A New Orleans Defense Attorney Explains How the Criminal Process Works in Louisiana

The criminal process in Louisiana is composed of five main phases: arrest, arraignment, motion hearings, trial, and sentencing. Below is an overview of each step. For more detailed information, please contact a New Orleans defense attorney.

Your Case Begins With the Arrest

All criminal cases begin with either an arrest or a summons. An officer may arrest a suspect under two circumstances: (1) a judge has issued a warrant for the suspect’s arrest, or (2) the arresting officer has probable cause to believe the suspect has committed a crime. What constitutes “probable cause” in any given case is somewhat of a moving target, but generally requires more than a mere hunch; rather, the officer must have a factual basis for making the arrest. Probable cause to make a drug arrest could arise, for example, when an officer pulls over a driver for speeding and sees a bag of cocaine sitting on the passenger’s seat.

Arraignments in Louisiana

An arraignment is a court proceeding wherein the court reads the formal charge to the defendant, informs her of her legal rights, and asks her to enter a plea. The defendant may then plead guilty, not guilty, or no contest. Should the defendant wish to plead guilty, the judge will address her in open court to determine that she understands the nature of the charge, that she has a right to representation by an attorney, that she has the right to plead not guilty and to be tried by a jury, and that she waives her right to trial by jury by pleading guilty.

Our New Orleans Defense Attorney Will Handle All Motion Hearings

Before the trial begins, both sides (the prosecution and defense) will argue motions that are relevant to the case, many of which will concern the evidence that each party plans to use at trial. Some of the most common pre-trial motions at these types of hearings include:

  • Motions for discovery
  • Motions to compel
  • Motions to suppress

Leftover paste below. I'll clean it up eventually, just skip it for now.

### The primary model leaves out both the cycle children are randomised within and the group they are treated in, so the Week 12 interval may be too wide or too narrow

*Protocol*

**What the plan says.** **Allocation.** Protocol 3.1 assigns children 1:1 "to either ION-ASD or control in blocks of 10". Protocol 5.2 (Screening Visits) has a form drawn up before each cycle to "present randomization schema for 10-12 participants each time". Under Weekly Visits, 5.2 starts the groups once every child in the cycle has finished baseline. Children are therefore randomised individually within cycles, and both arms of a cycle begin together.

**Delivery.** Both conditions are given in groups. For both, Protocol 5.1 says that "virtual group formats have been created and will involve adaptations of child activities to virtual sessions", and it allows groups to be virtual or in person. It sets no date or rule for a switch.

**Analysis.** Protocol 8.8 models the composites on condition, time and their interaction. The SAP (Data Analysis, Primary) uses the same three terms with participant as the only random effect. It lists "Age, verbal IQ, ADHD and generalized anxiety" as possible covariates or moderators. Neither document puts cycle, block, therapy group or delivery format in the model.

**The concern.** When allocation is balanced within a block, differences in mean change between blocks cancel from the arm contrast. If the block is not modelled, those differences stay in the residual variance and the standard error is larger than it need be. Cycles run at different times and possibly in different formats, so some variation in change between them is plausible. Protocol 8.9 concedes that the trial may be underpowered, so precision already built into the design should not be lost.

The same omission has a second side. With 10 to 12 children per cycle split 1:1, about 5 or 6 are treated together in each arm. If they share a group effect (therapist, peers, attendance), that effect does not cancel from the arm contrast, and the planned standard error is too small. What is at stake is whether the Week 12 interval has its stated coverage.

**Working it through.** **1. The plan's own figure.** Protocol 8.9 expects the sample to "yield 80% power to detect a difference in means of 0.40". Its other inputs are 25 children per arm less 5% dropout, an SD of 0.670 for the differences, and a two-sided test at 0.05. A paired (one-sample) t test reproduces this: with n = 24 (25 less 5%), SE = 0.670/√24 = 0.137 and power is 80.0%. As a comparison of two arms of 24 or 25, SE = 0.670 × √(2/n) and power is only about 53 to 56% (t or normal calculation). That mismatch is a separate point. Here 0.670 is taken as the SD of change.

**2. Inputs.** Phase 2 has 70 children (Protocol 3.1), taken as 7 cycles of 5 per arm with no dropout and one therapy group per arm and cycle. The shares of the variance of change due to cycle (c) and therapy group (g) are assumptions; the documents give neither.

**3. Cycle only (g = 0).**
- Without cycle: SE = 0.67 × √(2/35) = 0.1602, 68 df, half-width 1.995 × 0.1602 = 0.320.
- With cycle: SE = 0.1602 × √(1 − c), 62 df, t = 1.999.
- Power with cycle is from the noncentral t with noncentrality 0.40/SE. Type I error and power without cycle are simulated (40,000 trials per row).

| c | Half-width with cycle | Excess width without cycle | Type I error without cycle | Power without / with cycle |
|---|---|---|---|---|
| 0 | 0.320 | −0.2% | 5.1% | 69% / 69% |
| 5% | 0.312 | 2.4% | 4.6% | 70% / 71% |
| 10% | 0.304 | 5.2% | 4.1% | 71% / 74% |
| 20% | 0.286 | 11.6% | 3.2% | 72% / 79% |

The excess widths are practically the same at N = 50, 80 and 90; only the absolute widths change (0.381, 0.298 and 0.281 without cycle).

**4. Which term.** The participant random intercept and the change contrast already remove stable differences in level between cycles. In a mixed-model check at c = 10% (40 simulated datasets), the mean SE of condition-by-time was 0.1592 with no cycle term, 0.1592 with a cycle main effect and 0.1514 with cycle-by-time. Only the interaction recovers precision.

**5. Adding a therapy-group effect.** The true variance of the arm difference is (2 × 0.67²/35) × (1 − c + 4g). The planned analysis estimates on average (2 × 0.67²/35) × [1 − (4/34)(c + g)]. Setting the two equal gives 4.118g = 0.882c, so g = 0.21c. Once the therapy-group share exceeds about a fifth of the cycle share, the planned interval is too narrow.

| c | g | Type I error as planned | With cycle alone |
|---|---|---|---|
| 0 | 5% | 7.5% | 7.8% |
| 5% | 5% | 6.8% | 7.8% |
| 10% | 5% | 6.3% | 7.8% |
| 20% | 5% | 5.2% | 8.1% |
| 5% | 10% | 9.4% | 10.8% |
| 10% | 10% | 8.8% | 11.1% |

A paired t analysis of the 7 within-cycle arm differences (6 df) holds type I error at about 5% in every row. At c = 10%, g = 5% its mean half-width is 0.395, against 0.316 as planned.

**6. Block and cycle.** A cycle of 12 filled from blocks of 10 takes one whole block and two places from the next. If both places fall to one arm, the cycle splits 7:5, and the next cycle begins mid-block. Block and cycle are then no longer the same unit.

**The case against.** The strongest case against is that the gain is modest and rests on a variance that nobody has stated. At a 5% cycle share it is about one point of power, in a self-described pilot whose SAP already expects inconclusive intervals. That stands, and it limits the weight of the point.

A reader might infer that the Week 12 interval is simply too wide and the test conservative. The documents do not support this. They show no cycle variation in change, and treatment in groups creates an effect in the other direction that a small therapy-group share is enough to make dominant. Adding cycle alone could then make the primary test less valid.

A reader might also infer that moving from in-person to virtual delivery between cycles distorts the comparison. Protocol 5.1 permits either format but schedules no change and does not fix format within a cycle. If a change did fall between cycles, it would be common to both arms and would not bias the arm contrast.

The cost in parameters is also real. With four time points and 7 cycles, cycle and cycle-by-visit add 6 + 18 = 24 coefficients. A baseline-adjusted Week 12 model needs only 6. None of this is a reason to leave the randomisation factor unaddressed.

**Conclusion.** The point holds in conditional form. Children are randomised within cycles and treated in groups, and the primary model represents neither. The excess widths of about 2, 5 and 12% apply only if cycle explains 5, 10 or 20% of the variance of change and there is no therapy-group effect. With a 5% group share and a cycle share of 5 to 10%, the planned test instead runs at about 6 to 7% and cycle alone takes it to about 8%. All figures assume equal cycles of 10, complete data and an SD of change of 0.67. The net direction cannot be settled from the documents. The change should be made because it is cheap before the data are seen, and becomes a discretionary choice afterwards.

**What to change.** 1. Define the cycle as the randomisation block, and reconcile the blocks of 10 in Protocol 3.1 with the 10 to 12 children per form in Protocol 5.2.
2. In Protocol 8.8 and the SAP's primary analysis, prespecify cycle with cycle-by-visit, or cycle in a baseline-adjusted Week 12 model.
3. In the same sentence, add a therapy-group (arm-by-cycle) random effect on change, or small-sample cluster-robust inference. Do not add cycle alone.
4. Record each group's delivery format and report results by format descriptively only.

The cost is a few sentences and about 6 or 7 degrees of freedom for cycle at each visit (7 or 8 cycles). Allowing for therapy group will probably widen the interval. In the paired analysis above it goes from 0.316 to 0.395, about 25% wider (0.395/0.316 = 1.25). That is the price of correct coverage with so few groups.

• Motions to change venue
  • Motions to dismiss
  • Motions for preliminary hearing
  • Motions for bond reduction

The outcomes of these motion hearings will, in large part, determine how the trial will proceed.

Trials in New Orleans

The trial is the most public step of the criminal justice process, even though it accounts for only a small portion of it. At trial, each side will present its case to a judge or jury by making statements, presenting evidence, and examining and cross-examining witnesses. To obtain a conviction, the prosecution must show that the defendant is guilty of the charge beyond a reasonable doubt — the highest burden of proof in the American legal system.

Reasonable doubt exists when a juror cannot say with moral certainty that the defendant is guilty. Thus, the defense will try to establish reasonable doubt in the jurors’ minds by attacking the credibility of the prosecution’s case.

The Sentencing Phase

If the defendant is found not guilty at trial, the process ends there. But if the defendant is found guilty, the judge will set a sentencing hearing where he or she will determine the nature and extent of the defendant’s sentence.

Contact a New Orleans Defense Attorney

You don’t have to face the criminal justice process alone. An experienced criminal defense attorney can represent you at every step and ensure that your rights are protected. For more information, please contact a New Orleans defense attorney at Bloom Legal by using our online form or calling us at 504-599-9997.

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